Guy comes up to you on the street and says: “I know who you are. You may look like a human, but I know that’s a disguise. You have taken over the body of a human, but you are really a spy from Alpha Centauri who has come to Earth to spy on us in preparation for an invasion. You may have everybody else fooled, but you can’t fool me.”
“That’s crazy,” you say. “I’m not a spy from Alpha Centauri’ I’m just an ordinary human.”
“Prove it,” he says.
But, of course, you can’t prove it. All you could do is point to your human body, but he’s got that covered. He has acknowledged that you have a human body; his claim is just that it isn’t really your body, you just inhabit it. You could provide him with a full-body MRI scan and it wouldn’t matter.
What can you do that will convince him?
Now let’s play this game over in another, more familiar, register.
Guy comes up to you on the street and says you are a racist.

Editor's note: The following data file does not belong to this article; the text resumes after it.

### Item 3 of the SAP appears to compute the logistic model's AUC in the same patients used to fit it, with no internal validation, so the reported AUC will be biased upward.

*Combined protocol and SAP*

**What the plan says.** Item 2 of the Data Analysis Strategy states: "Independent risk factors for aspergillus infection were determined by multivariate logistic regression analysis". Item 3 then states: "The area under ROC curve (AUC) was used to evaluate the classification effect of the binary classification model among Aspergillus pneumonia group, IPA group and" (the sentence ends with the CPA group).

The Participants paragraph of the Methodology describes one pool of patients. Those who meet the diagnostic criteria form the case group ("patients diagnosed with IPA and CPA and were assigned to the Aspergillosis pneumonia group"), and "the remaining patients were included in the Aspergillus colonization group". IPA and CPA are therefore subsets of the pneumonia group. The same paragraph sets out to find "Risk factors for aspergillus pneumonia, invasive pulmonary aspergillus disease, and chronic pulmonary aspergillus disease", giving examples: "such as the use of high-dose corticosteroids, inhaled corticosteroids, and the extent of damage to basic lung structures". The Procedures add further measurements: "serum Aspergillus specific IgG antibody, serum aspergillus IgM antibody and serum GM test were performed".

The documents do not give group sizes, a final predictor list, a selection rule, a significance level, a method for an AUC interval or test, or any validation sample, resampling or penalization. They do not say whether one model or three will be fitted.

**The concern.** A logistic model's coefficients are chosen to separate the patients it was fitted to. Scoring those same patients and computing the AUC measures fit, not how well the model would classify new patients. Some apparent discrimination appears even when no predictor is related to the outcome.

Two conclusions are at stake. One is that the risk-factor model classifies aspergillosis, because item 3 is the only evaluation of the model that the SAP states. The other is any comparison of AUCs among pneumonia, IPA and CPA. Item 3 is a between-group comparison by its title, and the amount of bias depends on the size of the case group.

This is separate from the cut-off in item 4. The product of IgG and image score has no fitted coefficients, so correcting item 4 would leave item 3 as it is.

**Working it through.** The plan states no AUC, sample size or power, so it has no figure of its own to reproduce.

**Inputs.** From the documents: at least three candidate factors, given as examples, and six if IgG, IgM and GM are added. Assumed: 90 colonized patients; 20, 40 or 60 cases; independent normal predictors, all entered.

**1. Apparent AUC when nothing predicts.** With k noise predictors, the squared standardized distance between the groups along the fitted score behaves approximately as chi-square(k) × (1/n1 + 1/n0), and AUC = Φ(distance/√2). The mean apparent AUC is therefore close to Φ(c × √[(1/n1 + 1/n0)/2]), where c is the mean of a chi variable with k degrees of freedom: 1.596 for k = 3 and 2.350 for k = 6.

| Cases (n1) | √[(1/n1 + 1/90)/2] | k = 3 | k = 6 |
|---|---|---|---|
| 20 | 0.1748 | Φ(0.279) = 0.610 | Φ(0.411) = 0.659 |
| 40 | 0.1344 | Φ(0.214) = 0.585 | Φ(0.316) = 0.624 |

“That’s crazy,” you say. “I’m not a racist. I’m colorblind. I treat everybody equally. Some of my best friends are black.”
He says, “See how racist you are? Those are all things that racists say. You are a racist.”
What can you do that will convince him?”
The point here is one with which many of us are familiar. It’s unlikely anyone has accused us of being spies from Alpha Centauri, but many of us have been accused, often by people who don’t know us at all, of being racist, or sexist, or whatever, and there are no grounds that we can assert that will convince the accuser otherwise. What does one do?
I know what one wants to do. One wants to lay out the contents of one’s mind on a table and point to each piece saying, in turn, “this is not racist,” “that is not racist,” and so on until the end, knowing, all the while, that it will have no effect. And this is so, even while it is acknowledged that widespread conscious racism is pretty much a thing of the past; so much so that its place has had to been taken by unconscious or “implicit racism,” as measured in a way that is strikingly dubious. So what is one to do?